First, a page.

2. The President’s signature on an executive order extending sexual-orientation nondiscrimination protections to employees of all federal contractors. This is an item held over from the first term. Because so many American companies do business with the government, this would protect a great many workers. It would also compensate for the Administration’s inability to move a long-stalled federal bill on employment non-discrimination, the Employment Non Discrimination Act (E.N.D.A.), through a republican-controlled House.

3. The promulgation of regulations that are inclusive of L.G.B.T. Americans, especially with respect to the rights of gay military families, health-care reform, and government-wide data collection (including the census, which still does not ask respondents their sexual orientation). A lot depends upon how the post-Don’t Ask, Don’t Tell military treats gay families. The same is true with respect to health-care reform. And gays have long been neglected in data collection.

There are more, including the repeal of DOMA and pushing for a national gay civil rights bill.  It can’t happen if you don’t try.

Oh, The Irony — Democrats are learning to love Citizens United.

After a year Democrats mostly spent fretting, freaking out, and fulminating against Citizens United — the 2010 Supreme Court decision that unleashed this year’s flood of unfettered political spending — it was a bit unexpected to hear Michael Podhorzer, the political director of the AFL-CIO, say on Friday, “Super PACs are so awesome. It was long overdue that the Supreme Court recognized that corporations are people like everybody else.”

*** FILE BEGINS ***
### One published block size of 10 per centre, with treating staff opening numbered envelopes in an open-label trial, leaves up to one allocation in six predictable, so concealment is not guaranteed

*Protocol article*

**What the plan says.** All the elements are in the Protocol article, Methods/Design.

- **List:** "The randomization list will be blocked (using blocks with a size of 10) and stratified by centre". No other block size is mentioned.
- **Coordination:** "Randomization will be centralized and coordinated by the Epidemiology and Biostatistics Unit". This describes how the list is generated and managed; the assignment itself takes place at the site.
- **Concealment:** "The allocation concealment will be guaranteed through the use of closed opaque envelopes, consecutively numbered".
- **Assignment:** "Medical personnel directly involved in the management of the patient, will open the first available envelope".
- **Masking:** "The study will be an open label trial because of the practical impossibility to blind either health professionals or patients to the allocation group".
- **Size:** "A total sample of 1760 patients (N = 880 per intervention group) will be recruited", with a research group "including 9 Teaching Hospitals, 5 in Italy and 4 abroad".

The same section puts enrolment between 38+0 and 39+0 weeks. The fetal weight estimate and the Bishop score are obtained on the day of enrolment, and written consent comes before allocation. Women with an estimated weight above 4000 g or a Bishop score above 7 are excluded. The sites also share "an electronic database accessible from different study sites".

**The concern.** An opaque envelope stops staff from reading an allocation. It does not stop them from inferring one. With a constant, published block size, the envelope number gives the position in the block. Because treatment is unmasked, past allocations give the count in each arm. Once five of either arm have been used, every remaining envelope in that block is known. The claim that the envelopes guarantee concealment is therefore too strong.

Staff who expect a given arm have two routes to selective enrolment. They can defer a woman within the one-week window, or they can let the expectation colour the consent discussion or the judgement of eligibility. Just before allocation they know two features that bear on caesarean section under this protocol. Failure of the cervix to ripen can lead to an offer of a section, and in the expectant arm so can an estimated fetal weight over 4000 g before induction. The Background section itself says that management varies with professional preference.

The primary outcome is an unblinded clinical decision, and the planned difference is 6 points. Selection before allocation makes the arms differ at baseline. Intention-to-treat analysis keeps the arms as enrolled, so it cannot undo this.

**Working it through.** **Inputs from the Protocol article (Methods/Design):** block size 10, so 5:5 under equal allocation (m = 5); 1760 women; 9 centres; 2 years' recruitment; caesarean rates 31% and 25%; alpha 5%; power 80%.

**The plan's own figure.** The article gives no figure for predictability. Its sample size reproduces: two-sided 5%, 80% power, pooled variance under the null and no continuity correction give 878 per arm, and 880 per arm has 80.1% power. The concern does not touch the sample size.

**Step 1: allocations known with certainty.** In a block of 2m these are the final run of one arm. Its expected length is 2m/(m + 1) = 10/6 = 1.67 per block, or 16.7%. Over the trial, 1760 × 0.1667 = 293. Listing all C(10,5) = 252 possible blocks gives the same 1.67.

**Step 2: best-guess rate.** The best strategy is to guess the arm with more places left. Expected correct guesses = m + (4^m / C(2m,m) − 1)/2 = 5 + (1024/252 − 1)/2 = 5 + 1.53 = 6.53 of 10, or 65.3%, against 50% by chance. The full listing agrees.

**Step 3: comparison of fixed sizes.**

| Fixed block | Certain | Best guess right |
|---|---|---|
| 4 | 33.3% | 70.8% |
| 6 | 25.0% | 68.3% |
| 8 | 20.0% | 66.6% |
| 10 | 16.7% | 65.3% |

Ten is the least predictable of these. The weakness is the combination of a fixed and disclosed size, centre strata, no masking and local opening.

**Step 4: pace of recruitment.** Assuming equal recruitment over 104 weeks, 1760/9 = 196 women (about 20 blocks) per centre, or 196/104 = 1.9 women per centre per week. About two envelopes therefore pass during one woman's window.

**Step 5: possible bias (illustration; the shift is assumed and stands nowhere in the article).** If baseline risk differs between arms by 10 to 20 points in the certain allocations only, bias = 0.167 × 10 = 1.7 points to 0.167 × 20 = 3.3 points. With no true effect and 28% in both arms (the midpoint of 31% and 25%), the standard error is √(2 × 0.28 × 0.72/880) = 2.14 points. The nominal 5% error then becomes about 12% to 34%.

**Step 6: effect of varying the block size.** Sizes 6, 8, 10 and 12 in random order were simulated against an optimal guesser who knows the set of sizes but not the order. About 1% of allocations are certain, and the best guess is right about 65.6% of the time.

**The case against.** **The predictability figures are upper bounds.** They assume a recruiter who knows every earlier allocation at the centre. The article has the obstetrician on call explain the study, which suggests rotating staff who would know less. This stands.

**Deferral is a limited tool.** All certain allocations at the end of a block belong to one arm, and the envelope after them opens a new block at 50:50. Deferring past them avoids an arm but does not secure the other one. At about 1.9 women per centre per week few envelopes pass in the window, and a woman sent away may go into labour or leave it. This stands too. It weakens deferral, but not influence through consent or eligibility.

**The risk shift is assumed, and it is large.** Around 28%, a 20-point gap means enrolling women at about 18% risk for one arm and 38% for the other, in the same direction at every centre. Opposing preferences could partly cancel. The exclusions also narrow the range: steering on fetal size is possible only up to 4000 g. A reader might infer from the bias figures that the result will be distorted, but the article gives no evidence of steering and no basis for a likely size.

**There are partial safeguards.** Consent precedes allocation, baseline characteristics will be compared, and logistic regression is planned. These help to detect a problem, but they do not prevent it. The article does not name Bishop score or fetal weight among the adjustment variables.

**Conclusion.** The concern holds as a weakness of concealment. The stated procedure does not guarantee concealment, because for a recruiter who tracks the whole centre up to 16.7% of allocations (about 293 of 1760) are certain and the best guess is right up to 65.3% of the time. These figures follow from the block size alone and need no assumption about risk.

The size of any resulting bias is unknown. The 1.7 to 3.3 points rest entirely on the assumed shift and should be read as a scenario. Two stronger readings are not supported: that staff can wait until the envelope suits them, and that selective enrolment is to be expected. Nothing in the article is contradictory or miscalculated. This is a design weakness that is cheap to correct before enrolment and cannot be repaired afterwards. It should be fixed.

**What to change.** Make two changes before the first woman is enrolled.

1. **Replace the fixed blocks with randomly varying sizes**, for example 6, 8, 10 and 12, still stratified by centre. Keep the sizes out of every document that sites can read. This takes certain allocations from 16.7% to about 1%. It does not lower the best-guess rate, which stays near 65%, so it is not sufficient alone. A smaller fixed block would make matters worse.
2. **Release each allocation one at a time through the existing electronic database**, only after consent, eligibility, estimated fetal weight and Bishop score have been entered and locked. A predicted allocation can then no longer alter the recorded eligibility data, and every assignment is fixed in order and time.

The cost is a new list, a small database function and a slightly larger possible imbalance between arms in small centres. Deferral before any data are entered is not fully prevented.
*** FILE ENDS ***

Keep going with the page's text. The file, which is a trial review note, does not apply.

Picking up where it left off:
Podhorzer, who spoke on a panel at the RootsCamp left-wing organizing conference, was being sarcastic — sort of. Progressives still really hate Citizens United. But in one of the most ironic turns of the 2012 election, groups on the left were some of the most skilled exploiters of the 2010 court decision.

Take Podhorzer, who got a new title this year: executive director of Workers’ Voice, the super PAC the AFL-CIO started in April. Prior to Citizens United, under a 1947 law, unions were only allowed to communicate politically with their own members; they couldn’t campaign to the general public. When the Supreme Court was hearing Citizens United, the AFL-CIO actually filed an amicus brief aimed at this provision — and got its wish.

The result, Podhorzer said, was like “taking off the handcuffs.” The AFL-CIO and other unions conducted door-knocking, phone-banking and advertising campaigns this year aimed at the general public in elections they hoped to influence, and made a big difference.

It was a similar story for Credo, a for-profit phone company that supports progressive causes. As a corporation, it was subject to pre-Citizens United campaign-finance restrictions that prevented it from spending money on campaigns. But this election cycle, the company formed a super PAC and targeted 10 vulnerable Republican congressional incumbents with an intensive, volunteer-based campaign of field organizing in their districts. Five of them, including firebrand Florida Rep. Allen West, were defeated.